James Murphy III was so fresh from being the Saratoga County District Attorney that he barely had time for his new robe to wrinkle before signing off on a search warrant for the Saratoga County Public Defender’s Office.
The unprecedented search warrant, signed Sept. 27 by County Judge James A. Murphy III, permitted police to search offices at 40 McMaster St., including the office of assistant Public Defender Matthew Maiello and the client file for Arthur A. Gannon of Corinth, according to a copy of the warrant obtained by the Times Union.
What could possibly necessitate this “unprecedented search warrant” remains unclear, though it appears to have started with an overheard jail telephone call.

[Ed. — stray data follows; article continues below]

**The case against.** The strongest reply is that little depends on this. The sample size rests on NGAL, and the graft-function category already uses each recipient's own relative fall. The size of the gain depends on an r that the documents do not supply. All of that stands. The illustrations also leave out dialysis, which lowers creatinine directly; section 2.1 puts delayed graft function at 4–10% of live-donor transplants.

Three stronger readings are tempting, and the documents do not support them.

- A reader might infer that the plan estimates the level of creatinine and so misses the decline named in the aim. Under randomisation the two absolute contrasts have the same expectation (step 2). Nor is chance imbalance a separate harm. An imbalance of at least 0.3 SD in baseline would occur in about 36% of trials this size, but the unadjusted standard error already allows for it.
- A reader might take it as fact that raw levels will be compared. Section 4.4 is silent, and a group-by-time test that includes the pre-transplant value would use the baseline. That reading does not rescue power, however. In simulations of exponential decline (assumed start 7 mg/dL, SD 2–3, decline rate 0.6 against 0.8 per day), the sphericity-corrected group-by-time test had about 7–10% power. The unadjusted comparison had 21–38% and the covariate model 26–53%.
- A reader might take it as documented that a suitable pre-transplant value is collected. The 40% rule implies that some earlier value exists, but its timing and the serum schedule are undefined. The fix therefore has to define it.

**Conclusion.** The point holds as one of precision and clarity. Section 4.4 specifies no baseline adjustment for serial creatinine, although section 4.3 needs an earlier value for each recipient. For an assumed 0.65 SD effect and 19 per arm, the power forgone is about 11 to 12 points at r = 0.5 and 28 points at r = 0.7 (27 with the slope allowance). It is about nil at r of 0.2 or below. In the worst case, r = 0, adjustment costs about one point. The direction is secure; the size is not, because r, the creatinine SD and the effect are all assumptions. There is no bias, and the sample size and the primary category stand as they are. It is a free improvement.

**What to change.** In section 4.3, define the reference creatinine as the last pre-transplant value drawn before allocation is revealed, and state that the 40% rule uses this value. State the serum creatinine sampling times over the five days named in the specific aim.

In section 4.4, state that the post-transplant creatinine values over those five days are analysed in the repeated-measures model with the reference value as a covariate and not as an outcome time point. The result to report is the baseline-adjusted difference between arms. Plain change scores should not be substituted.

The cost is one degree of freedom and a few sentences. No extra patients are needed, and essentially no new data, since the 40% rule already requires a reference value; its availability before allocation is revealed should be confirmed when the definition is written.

Gannon, 47, was arrested in July on felony sex crime charges. The search warrant sought to find evidence of child pornography in the case against him, including “any and all material that Matthew Maiello obtained” from a black briefcase that Gannon’s mother, Patricia Gannon-Ramsey of Hudson Falls, gave to Maiello. An affidavit in which a law enforcement official lays out the probable cause in support of the warrant has not been turned over to Gannon’s new attorney, Danielle Neroni.